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Internet of Things: A promising prescription for improving healthcare in India

By Rajiv Kapur

How do you care for the physical needs of more than 2,000 patients? In India, where there are roughly 48 doctors for every 100,000 people, it’s a very real concern. Many of our nation’s healthcare providers have been ill-equipped to diagnose, treat and monitor the progress of patients within urban population centers and rural villages. Fortunately, help is on the way.

According to research analyst firm Gartner, healthcare providers in India will spend an estimated $1.2 billion U.S. dollars (USD) on IT products and services in 2015, an increase of 7 percent from the previous year. Hospitals, clinics and ambulatory services will upgrade or deploy internal services, software, IT services, data centers, devices and telecom services. This trend is expected to continue well into the future.

These long-overdue upgrades are of even greater importance in the Internet of Things (IoT) era, as millions of people around the globe connect with billions of gadgets and machines - each with their own set of sensors - in ways we never imagined just a few years ago. Indeed, forecasts from the Ericsson Mobility Report and ABI Research estimate that by 2019 there will be 30 billion wirelessly connected devices.

 Internet of Things: A promising prescription for improving healthcare in India

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The IoT is expected to have a profound effect on healthcare in India. Envision doctors leveraging a variety of small, powerful wireless monitors connected through the IoT, to reach and track patient health in India’s most remote communities, where healthcare facilities are almost non-existent. Picture clinicians viewing patient medical records or x-rays through state-of-the-art connected eyeglasses (think Google Glass).

All of this suggests we are at the dawn of an exciting revolution in patient care across India. But at the same time, there are concerns that healthcare organizations could “overdose” on the digital information coming their way because they are ill prepared from a technological standpoint to handle it.

As more things connect to the Internet and to each other, today’s data management tools and traditional applications will fall short of the precise analytics needed for the ever-growing, massive, complex data sets known as Big Data. Managing Big Data will be critical to ensuring consumers and healthcare professionals alike reap the greatest benefit from wearable healthcare devices.

Healthcare organizations must consider the critical role of the network in managing and analyzing these gigantic volumes of data coming from all those health and fitness devices. Employing Software Defined Networking (SDN), Network Function Virtualization (NFV) and cloud computing technologies will prepare the network to rapidly capture, curate, manage, and process massive amounts of data.

The emerging architecture of SDN separates the network control from forwarding function, enabling administrators to directly program network control and abstract the underlying infrastructure for applications and network services. And SDN software programs make it possible for IT organizations to quickly configure, manage, secure and optimize the network, adjusting traffic flow in response to changing needs.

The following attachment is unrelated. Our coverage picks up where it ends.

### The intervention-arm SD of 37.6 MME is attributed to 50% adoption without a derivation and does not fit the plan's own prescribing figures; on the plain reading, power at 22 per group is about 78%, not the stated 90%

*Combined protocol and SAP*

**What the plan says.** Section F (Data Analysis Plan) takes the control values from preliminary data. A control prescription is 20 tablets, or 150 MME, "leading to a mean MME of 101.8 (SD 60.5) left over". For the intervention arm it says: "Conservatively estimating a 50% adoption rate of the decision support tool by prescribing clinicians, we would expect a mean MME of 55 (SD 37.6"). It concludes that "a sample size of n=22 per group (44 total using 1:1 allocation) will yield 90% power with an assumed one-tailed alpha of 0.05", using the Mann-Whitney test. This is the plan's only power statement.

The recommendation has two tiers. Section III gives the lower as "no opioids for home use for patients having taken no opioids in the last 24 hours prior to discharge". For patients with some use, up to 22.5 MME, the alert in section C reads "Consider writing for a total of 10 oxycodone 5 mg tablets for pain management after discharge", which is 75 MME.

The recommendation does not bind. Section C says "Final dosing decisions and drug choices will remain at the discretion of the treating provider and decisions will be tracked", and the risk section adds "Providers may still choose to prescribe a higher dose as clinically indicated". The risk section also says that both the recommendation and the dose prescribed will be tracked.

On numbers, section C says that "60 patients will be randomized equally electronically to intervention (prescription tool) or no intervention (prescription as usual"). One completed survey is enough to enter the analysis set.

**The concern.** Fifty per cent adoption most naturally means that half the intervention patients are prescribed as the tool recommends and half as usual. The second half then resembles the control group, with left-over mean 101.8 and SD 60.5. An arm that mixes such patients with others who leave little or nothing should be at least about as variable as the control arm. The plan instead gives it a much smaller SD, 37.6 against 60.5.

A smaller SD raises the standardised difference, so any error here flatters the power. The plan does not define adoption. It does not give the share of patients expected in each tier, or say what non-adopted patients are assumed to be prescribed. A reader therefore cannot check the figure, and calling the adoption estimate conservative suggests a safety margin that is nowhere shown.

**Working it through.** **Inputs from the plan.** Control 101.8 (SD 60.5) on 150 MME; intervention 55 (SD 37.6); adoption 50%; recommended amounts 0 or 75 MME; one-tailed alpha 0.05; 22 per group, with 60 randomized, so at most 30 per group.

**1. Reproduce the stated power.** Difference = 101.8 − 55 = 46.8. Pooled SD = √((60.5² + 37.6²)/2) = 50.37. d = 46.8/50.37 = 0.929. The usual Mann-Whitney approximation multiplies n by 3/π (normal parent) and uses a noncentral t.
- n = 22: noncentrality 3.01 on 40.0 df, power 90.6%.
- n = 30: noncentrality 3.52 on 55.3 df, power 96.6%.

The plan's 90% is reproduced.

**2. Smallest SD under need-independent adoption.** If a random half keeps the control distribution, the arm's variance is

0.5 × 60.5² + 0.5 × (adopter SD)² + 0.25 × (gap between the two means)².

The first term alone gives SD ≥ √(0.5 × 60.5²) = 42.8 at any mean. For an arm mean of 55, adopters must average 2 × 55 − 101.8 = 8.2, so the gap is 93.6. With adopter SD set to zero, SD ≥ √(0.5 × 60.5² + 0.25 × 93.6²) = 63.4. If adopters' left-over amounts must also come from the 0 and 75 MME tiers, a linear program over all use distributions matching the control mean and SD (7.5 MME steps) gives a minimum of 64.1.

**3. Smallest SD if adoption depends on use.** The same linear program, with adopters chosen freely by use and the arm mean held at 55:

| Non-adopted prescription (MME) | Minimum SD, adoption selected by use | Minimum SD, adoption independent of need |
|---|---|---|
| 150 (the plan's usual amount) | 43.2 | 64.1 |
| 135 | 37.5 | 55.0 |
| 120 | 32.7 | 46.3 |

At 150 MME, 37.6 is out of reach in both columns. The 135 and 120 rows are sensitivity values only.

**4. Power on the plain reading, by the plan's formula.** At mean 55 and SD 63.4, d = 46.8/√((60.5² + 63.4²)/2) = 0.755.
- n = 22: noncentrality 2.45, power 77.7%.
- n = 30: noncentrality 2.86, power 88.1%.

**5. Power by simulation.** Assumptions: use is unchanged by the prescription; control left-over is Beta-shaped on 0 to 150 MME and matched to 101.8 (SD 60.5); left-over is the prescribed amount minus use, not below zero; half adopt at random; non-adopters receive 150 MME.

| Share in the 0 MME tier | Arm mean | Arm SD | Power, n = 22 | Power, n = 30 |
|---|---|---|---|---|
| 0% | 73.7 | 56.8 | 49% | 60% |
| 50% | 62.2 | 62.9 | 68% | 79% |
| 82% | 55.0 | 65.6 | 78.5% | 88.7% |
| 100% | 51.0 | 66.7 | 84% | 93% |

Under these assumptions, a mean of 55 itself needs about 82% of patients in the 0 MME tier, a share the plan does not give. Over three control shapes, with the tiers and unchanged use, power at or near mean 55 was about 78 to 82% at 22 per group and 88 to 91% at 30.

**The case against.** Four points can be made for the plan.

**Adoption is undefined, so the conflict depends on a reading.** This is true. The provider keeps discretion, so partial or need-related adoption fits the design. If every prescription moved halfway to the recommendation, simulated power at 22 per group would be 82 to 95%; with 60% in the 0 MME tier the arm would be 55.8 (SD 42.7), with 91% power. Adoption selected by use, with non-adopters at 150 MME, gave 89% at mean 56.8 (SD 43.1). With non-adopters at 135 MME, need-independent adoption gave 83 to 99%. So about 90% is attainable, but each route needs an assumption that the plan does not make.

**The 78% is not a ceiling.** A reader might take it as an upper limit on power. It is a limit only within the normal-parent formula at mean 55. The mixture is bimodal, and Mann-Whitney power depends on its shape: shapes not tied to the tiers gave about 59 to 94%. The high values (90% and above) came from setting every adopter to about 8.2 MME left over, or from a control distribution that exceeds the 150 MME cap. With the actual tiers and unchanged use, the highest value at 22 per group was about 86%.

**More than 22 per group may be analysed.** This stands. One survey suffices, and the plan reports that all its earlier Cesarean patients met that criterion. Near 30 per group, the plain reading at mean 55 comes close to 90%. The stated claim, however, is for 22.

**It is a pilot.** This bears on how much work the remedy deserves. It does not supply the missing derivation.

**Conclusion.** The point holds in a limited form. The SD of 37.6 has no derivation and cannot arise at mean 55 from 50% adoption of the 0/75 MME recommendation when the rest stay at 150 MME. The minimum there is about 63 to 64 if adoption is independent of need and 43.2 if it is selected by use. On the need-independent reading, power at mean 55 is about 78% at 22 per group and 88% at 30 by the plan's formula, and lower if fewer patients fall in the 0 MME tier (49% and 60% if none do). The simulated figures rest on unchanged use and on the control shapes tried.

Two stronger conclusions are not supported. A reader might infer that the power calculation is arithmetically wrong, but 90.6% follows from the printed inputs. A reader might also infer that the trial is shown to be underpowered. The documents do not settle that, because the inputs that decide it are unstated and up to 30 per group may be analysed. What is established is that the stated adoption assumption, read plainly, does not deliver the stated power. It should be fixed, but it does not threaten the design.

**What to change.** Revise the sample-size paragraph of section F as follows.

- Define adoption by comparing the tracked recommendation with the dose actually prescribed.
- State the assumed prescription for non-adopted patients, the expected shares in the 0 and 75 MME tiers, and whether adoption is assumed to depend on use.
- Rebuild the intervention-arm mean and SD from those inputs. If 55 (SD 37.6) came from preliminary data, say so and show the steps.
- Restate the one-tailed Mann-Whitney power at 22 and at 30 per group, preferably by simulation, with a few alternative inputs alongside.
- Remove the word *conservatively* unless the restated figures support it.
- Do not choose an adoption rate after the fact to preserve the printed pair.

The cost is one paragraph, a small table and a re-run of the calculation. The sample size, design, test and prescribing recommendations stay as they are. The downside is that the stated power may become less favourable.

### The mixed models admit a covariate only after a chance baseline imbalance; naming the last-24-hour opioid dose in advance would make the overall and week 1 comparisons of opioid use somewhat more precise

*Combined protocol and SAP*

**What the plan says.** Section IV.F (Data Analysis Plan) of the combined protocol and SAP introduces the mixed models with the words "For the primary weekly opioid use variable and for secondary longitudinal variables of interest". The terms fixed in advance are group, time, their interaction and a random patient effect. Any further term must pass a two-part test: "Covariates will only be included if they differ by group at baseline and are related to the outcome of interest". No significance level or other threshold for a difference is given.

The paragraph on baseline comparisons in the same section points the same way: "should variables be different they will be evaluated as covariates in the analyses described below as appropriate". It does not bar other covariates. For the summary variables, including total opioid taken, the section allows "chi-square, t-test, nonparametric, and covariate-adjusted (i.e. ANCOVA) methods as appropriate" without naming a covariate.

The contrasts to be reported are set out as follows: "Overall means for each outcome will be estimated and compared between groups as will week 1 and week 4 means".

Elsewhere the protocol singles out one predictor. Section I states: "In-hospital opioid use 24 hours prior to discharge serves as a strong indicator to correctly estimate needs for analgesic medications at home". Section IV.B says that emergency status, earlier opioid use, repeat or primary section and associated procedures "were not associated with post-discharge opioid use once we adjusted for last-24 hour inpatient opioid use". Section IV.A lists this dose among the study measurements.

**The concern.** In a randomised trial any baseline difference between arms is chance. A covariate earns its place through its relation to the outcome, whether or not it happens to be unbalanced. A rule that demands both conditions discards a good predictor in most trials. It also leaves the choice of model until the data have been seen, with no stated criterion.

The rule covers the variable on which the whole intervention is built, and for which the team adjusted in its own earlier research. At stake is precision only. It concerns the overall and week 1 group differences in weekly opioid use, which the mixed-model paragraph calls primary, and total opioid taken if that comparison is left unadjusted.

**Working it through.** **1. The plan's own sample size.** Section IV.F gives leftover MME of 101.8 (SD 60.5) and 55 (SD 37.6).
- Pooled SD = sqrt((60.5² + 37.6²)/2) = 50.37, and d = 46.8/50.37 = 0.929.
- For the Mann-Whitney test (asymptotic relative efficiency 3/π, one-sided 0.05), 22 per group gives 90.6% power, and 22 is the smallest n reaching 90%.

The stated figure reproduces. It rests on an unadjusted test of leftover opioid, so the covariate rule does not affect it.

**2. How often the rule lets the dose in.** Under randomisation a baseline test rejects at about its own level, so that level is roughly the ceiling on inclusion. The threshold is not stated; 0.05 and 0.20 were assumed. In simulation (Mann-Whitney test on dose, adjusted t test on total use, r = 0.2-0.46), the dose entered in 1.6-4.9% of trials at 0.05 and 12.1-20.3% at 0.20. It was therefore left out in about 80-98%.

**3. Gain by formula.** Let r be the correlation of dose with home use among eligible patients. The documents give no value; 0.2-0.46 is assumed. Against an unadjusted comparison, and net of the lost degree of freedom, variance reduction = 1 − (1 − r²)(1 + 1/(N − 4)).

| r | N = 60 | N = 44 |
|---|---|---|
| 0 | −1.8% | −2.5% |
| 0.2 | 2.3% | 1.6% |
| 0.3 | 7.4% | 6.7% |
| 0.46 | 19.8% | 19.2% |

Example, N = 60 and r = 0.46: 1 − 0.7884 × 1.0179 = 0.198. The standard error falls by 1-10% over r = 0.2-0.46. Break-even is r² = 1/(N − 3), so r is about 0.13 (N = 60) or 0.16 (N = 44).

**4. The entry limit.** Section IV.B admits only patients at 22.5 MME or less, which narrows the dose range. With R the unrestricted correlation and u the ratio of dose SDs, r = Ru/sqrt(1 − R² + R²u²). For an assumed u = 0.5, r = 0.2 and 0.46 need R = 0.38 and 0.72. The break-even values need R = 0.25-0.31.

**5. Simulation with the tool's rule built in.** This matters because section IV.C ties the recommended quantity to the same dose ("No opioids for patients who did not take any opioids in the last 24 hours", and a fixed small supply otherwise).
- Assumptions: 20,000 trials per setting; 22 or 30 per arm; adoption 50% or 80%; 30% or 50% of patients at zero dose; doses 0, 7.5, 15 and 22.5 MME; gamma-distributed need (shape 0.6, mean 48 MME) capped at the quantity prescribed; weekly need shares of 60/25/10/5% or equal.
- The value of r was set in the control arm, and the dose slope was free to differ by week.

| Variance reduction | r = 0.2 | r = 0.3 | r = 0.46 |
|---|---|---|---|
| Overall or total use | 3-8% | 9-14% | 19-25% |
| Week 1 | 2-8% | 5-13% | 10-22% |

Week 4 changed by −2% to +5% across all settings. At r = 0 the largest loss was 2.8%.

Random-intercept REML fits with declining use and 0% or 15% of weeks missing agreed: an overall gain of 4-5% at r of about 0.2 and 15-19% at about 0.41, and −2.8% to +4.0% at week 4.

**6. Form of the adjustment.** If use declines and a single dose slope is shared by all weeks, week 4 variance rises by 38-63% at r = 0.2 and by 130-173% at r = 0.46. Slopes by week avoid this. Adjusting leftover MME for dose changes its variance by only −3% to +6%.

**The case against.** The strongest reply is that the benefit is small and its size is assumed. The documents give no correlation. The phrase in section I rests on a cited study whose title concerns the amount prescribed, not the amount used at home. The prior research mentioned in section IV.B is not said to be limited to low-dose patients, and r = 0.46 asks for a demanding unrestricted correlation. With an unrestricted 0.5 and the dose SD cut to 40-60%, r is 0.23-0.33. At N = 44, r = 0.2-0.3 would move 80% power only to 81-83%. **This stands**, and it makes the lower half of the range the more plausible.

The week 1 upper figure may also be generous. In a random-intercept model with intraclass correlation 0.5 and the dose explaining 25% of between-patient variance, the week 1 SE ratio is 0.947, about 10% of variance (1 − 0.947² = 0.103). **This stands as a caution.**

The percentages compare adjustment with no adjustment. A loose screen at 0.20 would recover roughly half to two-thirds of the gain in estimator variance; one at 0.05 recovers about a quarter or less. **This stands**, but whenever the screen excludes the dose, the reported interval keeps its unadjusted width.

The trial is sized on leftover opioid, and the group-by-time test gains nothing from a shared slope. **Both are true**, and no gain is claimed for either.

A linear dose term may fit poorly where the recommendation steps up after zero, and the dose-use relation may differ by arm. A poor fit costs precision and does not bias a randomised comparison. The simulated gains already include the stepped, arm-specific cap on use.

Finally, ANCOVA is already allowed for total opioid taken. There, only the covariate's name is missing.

What’s more, SDN offers a cost-effective approach that is standards based and vendor neutral, simplifying network design while improving manageability, coordination and control. Programmable, low latency, high-performing Ethernet switches work well with SDN, and help to create a seamless network that spans between the cloud and an organization’s data centers.

NFV works in a similar fashion. NFV decouples entire classes of network functions from proprietary hardware appliances, such as routers and switches, enabling them to run in software. The result is a new approach to designing deploying, and managing networking services. By using standard IT virtualization technologies, NFV “virtualizes” these functions into building blocks that can be linked together, creating communication services.

NFV can be used in any data plane processing or control plane function, whether in wired or wireless network infrastructures, making Ethernet networks even more scalable, agile, and efficient. And with SDN, administrators can manage, provision and monitor NFV-based networks much more efficiently. Both SDN and NFV are prime examples of how virtualization is reshaping the way organizations use IT.

Cloud computing is having a similar effect. By providing Internet access to complex applications and massive computing resources, the cloud offers additional storage and bandwidth capacity. At the same time, it also provides access to third-party applications and resources - without the need for more IT infrastructure.

Being able to host processing and data in the cloud also frees up network administrators to take greater control of devices generating data and move network capacity closer to where the data is created. The result is a high bandwidth, low latency network that can take advantage of all that the cloud has to offer.

There’s no arguing that investments in data and analytical tools, the cloud and network infrastructure will significantly improve the quality and efficiency of India’s healthcare system. And devices tied to IoT certainly promise great potential, though their effect is just starting to be felt. What the full weight of that will look like is still up for debate. With the right technology behind it, however, anything is possible.

(The author is managing director at Broadcom India)

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Updated Date: Aug 21, 2015 17:14:23 IST

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